On March 15, 2013, new legislation (H.R. 1217/S. 568) was introduced in Congress to designate the Smithsonian's Arts and Industries Building as the site of the museum. The bills, co-sponsored by Senators Bob Menendez, Harry Reid, and Marco Rubio and by Representatives Xavier Becerra and Ileana Ros-Lehtinen, would also require the Smithsonian to establish a formal panel to study how to fund the museum and what a construction timeline should be. The bills would not commit the government to build the museum, however.[3] According to the San Antonio Express-News, museum backers already have a design for the proposed museum, and will begin a formal push to win passage of the legislation at the beginning of August 2013.[14] But the bills languished in Congress[15] and Fox News Latino called the museum effort "in indefinite limbo".[16]

In June 2017, a bipartisan group of lawmakers introduced legislation to establish a Smithsonian National Latino Museum.[17] Joined on the Capitol grounds by actress and activist, Diane Guerrero, to formally introduce the legislation, the National Museum of the American Latino Act (H.R. 2911) advances the 2003 effort by Rep. Ileana Ros-Lehtinen (FL-27) and former Representative Xavier Becerra to secure a location on the National Mall. The current version of the bill in the House of Representatives has 10 Republican and 17 Democrats as cosponsors. In the Senate (S. 1364), Senators Menendez (D-NJ) and John Cornyn (R-TX) are the sponsors, being joined by 5 Republicans and 4 Democrats as cosponsors on the bill.[18] The legislation follows the funding model of the newly opened and highly acclaimed National Museum of African American History and Culture with a 50/50 split of public and private dollars. It also authorizes the Smithsonian Institution to conduct a feasibility study over an 18 month period.

Additionally, Friends of the National Museum of the American Latino (FRIENDS), the organization spearheading the effort to establish a National Smithsonian Latino Museum, have built a coalition of over 100 partners that includes corporations, nonprofits and trade associations, that joined the official campaign to pass the Act and establish a National Latino Museum.[19] FRIENDS, Rep. Ros-Lehtinen and Senator Menendez held a press conference with celebrated Latina actress Diane Guerrero on Capitol Hill in Washington, D.C. announcing the renewed effort to establish a Smithsonian National American Latino Museum, which was covered by numerous media outlets including NBC News,[20] New,[21] Latina,[22] and others.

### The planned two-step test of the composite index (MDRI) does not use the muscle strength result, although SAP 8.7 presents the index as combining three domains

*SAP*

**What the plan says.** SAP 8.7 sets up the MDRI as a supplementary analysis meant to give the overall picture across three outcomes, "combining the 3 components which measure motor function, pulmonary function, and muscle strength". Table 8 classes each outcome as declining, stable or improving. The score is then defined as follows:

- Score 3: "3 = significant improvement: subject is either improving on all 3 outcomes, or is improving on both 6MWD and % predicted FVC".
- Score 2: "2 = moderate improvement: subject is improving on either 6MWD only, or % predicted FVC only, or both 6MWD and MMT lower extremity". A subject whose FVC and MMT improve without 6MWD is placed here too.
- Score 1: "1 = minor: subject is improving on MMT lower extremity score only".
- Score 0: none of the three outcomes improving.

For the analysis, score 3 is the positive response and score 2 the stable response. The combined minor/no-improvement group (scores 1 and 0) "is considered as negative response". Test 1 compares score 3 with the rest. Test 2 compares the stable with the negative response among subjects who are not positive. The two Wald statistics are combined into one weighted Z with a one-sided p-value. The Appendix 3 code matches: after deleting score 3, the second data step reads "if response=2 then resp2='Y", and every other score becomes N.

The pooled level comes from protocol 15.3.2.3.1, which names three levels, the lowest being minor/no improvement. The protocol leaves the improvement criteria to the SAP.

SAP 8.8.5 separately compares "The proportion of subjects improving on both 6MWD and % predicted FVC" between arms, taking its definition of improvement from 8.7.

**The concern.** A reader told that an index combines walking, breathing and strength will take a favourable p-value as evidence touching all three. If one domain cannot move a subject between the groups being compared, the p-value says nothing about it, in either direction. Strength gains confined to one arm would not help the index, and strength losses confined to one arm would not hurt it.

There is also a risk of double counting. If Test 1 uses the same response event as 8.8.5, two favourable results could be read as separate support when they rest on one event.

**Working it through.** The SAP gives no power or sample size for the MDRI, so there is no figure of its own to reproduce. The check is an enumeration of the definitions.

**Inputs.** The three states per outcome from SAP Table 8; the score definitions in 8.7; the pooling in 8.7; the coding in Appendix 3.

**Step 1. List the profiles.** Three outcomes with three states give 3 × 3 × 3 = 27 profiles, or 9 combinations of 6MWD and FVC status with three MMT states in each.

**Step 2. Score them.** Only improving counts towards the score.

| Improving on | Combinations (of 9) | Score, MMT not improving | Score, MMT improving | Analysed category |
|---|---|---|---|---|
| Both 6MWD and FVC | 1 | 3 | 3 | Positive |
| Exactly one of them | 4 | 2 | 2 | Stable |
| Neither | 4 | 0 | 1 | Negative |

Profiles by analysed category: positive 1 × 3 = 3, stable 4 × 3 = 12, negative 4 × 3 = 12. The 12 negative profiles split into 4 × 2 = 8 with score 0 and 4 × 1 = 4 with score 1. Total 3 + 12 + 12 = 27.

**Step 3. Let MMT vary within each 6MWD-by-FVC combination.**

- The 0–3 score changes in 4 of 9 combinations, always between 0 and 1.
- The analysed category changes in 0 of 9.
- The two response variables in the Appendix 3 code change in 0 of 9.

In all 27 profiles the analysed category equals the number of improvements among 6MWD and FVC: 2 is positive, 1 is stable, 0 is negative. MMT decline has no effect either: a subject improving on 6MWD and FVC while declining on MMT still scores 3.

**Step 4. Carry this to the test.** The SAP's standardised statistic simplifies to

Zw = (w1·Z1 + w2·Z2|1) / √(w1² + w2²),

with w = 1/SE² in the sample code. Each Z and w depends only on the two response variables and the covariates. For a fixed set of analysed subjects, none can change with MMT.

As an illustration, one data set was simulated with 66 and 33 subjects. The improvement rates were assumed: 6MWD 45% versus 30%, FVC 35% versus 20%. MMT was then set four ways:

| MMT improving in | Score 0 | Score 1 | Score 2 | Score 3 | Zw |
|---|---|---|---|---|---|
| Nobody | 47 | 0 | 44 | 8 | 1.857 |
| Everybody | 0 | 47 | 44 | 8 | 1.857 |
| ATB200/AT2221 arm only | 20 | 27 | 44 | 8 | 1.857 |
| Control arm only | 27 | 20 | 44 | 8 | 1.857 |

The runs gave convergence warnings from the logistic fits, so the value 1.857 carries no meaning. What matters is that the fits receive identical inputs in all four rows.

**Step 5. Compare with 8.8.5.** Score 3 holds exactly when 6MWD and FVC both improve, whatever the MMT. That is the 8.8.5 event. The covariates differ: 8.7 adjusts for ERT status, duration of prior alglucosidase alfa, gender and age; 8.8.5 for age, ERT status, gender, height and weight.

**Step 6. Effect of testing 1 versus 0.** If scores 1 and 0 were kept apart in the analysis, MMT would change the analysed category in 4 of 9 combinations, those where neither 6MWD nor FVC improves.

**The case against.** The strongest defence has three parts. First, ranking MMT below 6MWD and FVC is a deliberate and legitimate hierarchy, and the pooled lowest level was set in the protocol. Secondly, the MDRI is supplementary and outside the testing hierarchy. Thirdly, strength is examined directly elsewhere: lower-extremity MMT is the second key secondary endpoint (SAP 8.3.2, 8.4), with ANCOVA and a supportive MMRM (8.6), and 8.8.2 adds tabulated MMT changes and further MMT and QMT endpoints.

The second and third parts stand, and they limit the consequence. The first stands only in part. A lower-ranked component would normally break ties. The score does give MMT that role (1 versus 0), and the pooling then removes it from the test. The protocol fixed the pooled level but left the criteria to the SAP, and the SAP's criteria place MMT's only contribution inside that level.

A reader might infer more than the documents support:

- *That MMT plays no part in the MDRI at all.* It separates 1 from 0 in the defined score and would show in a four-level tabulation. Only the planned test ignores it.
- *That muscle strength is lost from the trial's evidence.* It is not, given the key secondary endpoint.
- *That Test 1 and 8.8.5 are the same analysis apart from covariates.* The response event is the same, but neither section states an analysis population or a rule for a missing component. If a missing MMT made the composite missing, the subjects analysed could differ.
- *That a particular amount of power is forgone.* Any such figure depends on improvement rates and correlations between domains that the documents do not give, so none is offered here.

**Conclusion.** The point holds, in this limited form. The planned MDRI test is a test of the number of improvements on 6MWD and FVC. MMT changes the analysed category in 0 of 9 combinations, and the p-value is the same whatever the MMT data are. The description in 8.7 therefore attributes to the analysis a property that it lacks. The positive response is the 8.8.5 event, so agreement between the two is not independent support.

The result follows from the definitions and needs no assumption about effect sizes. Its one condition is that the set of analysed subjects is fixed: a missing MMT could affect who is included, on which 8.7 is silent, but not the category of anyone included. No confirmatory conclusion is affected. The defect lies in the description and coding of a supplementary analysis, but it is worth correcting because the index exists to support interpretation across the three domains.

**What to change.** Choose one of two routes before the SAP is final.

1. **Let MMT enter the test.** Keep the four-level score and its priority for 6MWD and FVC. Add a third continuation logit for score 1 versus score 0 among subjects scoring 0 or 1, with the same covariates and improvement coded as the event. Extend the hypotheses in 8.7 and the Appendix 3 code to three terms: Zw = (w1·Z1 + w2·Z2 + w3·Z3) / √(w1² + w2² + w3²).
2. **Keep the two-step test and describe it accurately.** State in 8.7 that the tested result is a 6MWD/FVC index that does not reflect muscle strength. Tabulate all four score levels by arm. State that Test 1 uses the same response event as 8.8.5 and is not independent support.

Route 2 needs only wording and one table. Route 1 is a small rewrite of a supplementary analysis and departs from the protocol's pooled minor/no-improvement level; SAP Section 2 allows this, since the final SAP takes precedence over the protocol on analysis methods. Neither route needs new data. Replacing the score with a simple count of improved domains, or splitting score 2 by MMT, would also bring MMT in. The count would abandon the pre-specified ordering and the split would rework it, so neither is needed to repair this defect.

1. ^ a b c Abbady, Tal. "A Museum of Their Own." Ft. Lauderdale Sun-Sentinel. July 22, 2008.
  2. ^ a b c Taylor, Kate. "Commission Asks Congress to Support a Smithsonian American Latino Museum." New York Times. May 5, 2011. Accessed 2012-08-07.
  3. ^ a b c Boehm, Mike. "Backers of American Latino National Museum Push Bill in Congress." Los Angeles Times. March 18, 2013. Accessed 2013-07-31.
  4. ^ Blair, Elizabeth (August 25, 2016). "Belle of the Mall: Saving Smithsonian's Jewel-Like Arts And Industries Building". NPR. Retrieved August 30, 2016.
  5. ^ a b c d e f Taylor, Kate. "National Latino Museum Plan Faces Fight." New York Times. April 20, 2011.
  6. ^ a b Holmes, Steven A. "Report Criticizes Smithsonian On Hispanic Focus and Hiring." New York Times. May 11, 1994.
  7. ^ a b c d e Yanez, Luisa. "Panel Discusses Museum That Will Honor Latinos." Miami Herald. February 26, 2010.
  8. ^ "National Museum of American Latino Commission Holds Inaugural Meeting." Press release. Commission to Study the Potential Creation of the National Museum of the American Latino. September 23, 2009.
  9. ^ "Input Sought on National Latino Museum." New Mexico Business Weekly. April 1, 2010.
  10. ^ Toohey, Marty. "Latino Museum Hearing Today at State Capitol." Austin American-Statesman. May 1, 2010.
  11. ^ Santiago, Fabiola. "Commission Weighs Creation of National Hispanic Museum." Miami Herald. June 3, 2010.
  12. ^ a b Alvardo, Monsy. "Menendez Among Backers of Bill to Create Smithsonian American Latinos Museum." Bergen Record. November 16, 2011.
  13. ^ a b c Boehm, Mike. "La Plaza Stumbles as Push for National Museum Gains Foothold." Los Angeles Times. December 19, 2011.
  14. ^ Ayala, Elaine. "Latinos to Congress: Swift Passage of Smithsonian Latino Museum Act." San Antonio Express-News. July 24, 2013. Accessed 2013-07-31.
  15. ^ Harding, Scharon (October 21, 2014). "Bills Approving Smithsonian Site for National American Latino Museum Continue to Wait in House of Representatives, Senate". Latin Post. Retrieved April 14, 2015.
  16. ^ Llorente, Elizabeth (October 16, 2014). "National Latino museum in indefinite limbo because of congressional gridlock, leader says". Fox News latino. Retrieved April 14, 2015.
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External links

This page was last edited on 24 June 2018, at 21:38